My Experience in Face to Faith | Grant
This year, I was presented with an amazing opportunity to learn about different faiths and cultures by having video conferences with other schools around the world. This opportunity came in the form of Tony Blair Faith Foundation’s Face to Faith program, in which adolescents throughout the world can video conference with their peers in different schools worldwide.
I got the chance to video conference with three schools and talk about religion, gender roles, and other controversial topics currently being debated on the global stage. I have benefitted from the program in the sense that I now have a feeling of global citizenship, and the knowledge of other cultures and problems that exist in other places around the world.
I had a truly humbling experience during a video conference with Adma International School in Beirut, Lebanon. As we conversed about the topic of faith and religion, the question of how faith can help see you through a particularly trying or difficult time in one’s life arose.
People on our side of the conference had stories of being in their basement, praying for safety during a rather violent storm or tornado and being unharmed afterwards. People in Lebanon on the other hand had stories of war and tragedy.
One student told of being at home in their village in Egypt, when all of a sudden the distinctive cracks of gunfire would become heard. Explosions rocked their home, and the glass burst from the windows. This particular person lost their father that day in the village attack which was fought between government loyalists and rebels fighting against an oppressive dictatorship. This person kept their faith close, and she remained unharmed and alive. She and her mother then fled to Lebanon, where she lives now.
Another girl was caught in a similar situation where she and her mother were caught in a raid and armed men took all their belongings, and she said that she and her mother didn’t care about losing their belongings. They were alive, and material objects were taken needlessly from them that day, but through prayer and hope their precious lives were spared.
This brought to light for me exactly how hard it is living in an unstable place like some parts of the Middle East, and how easy my life, and the life of most of my friends and family have it here in the United States. The trials and tribulations some of us had highlighted in our stories as responses to that particular question about faith were nothing compared to our peers and many of the people in some war ravaged parts of the Middle East. Yet, they are astoundingly strong and resilient despite great loss of loved ones and precious belongings.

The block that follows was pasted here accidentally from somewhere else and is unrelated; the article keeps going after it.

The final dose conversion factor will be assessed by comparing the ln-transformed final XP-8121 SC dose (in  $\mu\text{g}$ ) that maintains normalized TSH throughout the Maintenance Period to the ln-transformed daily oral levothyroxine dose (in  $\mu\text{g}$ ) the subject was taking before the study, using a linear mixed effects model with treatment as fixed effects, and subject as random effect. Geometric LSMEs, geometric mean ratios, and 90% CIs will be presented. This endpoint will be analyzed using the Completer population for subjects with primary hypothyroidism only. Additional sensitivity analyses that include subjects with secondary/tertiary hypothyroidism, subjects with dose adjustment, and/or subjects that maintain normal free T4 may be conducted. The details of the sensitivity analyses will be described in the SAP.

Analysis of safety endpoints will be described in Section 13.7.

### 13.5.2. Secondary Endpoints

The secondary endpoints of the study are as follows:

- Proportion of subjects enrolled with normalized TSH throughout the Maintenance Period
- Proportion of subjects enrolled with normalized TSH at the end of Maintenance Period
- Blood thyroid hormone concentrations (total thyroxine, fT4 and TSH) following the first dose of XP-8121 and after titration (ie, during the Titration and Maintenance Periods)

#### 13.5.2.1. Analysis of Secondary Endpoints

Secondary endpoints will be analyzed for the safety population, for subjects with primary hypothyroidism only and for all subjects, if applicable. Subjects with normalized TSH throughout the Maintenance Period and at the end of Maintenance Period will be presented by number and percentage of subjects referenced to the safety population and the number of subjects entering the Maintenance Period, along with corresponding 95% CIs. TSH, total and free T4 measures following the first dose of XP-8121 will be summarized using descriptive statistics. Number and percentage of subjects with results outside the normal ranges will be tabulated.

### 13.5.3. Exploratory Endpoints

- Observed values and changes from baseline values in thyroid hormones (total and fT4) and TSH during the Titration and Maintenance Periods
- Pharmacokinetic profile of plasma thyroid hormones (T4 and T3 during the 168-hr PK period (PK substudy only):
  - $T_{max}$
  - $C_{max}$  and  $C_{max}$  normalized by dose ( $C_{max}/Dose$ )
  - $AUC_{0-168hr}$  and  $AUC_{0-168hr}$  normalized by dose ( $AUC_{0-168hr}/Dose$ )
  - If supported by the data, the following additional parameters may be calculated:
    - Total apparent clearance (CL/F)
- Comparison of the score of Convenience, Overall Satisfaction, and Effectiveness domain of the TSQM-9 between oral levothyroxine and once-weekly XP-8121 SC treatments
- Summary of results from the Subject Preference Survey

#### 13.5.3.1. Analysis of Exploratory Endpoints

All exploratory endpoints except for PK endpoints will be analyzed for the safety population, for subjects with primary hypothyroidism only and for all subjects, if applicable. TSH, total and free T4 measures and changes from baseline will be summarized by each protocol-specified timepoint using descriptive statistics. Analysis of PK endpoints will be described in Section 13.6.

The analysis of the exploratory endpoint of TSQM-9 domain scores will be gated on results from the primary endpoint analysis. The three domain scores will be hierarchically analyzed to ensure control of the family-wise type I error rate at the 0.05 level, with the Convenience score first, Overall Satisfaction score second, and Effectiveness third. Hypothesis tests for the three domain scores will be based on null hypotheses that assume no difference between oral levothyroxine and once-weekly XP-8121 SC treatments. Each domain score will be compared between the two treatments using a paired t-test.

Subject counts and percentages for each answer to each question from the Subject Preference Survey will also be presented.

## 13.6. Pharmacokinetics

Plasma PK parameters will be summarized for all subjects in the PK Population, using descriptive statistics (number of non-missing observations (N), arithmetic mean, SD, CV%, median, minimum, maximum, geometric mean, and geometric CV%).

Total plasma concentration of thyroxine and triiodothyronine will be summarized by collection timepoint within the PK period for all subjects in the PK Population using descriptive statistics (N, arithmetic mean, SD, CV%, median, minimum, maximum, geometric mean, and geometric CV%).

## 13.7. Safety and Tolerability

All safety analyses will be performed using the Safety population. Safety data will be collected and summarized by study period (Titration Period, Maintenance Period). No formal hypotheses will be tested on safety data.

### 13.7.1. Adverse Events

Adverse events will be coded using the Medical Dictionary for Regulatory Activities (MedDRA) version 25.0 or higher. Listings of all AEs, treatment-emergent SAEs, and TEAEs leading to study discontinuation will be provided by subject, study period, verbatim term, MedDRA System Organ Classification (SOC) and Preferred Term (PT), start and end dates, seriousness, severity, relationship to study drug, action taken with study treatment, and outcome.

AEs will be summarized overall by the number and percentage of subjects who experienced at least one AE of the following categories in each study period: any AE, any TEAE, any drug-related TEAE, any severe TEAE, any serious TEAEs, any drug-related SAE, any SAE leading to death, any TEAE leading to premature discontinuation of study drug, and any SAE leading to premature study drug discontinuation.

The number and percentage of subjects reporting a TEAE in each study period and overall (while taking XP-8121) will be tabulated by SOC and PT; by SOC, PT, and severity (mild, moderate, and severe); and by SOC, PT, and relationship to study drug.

I also found it so amazing how these people maintained their positive outlook on life, looking ahead at the future rather than dwelling upon the past. Learning from these personal, and heartbreaking experiences is more poignant than hearing about things on the news. This is probably the most valuable, and cherished lesson that I will take away from this program.
We also discussed the topic of the role of women in society, and more particularly the Episcopal institution with The Cathedral School in Cardiff, Wales. Right now it is a highly debated topic in England, whether or not women should be able to serve as bishops in the church. We had a discussion about equality and rights with the people in Wales, and we seemed to come to a consensus. Women should be able to do all the jobs that men can. Women and men serve alongside each other in combat as soldiers, and they contribute to society just as much as men do. This isn’t exactly a surprise; I think that it’s safe to say this would be the opinion of most people here in the United States. What was surprising to me was that someone in the class in Wales said that most people there don’t have the same opinions that we do. In fact, he said most people in their community were opposed to having women as bishops in their church.
It’s another interesting insight I’ve gained from this experience, a stark contrast from what I would consider to be the norm in the United States. After all, the head bishop of the Episcopal institution here is in fact a woman. This is just another way that I have learned from this program, realizing that some of the opinions that we find basic may not be perceived that way all over the world. This has been a great learning experience, and I hope to see this program grow because I know that I have taken away valuable lessons and expanded my cultural knowledge through Face to Faith. I want others to be able to have the humbling learning experiences that I have had through this program.
By Grant from Holland Hall School in Oklahoma USA